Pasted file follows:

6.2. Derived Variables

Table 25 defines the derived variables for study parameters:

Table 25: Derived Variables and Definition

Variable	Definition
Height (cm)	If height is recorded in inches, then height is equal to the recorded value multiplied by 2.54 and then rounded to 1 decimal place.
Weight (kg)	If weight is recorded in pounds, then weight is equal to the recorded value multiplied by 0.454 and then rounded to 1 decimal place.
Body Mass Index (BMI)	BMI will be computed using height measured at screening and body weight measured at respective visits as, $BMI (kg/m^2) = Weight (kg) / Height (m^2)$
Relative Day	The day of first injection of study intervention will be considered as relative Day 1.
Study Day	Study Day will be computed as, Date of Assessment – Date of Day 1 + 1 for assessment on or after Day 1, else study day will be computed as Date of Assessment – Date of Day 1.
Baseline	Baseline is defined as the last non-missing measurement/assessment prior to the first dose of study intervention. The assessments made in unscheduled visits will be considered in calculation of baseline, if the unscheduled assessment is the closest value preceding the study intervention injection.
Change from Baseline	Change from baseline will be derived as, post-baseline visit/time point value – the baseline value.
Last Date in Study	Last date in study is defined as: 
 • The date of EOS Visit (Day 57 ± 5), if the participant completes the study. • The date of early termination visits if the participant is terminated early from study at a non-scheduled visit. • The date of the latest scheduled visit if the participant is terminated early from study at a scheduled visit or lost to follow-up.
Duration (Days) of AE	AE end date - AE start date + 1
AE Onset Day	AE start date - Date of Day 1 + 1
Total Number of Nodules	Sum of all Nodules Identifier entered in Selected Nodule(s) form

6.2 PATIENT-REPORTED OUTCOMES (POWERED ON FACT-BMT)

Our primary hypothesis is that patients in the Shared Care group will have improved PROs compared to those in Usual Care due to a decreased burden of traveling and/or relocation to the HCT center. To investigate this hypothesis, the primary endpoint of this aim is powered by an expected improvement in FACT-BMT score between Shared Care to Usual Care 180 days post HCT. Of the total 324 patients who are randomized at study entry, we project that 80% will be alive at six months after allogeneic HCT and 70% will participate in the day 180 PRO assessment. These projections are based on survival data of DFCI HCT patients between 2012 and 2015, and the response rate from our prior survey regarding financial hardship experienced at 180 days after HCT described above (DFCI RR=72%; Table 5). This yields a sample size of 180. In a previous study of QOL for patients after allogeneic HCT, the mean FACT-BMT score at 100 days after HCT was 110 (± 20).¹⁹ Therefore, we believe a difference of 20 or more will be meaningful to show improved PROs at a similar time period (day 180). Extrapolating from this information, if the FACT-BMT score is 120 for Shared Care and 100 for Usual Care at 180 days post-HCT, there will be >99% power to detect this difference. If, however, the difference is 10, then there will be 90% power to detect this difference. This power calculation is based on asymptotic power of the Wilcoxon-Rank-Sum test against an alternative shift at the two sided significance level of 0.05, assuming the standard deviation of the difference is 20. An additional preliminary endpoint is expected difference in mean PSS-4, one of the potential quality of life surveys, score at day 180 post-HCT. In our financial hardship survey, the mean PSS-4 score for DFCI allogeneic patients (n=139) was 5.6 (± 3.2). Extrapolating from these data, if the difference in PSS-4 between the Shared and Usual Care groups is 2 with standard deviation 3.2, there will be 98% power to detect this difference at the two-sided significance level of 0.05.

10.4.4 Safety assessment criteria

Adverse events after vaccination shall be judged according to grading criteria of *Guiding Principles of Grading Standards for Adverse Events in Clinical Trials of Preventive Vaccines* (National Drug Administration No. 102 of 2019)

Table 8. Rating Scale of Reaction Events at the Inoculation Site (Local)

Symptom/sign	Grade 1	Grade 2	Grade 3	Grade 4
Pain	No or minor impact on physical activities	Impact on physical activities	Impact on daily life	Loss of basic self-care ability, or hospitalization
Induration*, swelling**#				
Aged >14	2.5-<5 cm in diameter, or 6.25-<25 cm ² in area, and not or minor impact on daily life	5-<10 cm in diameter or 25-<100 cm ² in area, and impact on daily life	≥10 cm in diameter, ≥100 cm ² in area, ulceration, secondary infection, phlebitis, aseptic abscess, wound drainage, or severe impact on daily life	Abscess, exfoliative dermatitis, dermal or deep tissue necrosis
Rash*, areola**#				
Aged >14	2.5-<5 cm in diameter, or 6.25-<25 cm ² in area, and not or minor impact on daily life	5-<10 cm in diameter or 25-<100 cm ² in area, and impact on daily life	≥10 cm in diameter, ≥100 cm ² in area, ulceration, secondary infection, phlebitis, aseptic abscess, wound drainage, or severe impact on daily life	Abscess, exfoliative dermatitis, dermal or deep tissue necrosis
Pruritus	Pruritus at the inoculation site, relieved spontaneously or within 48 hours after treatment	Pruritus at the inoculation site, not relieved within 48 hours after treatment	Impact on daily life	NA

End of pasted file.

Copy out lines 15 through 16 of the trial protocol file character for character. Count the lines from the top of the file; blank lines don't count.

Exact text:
AE Onset Day	AE start date - Date of Day 1 + 1
Total Number of Nodules	Sum of all Nodules Identifier entered in Selected Nodule(s) form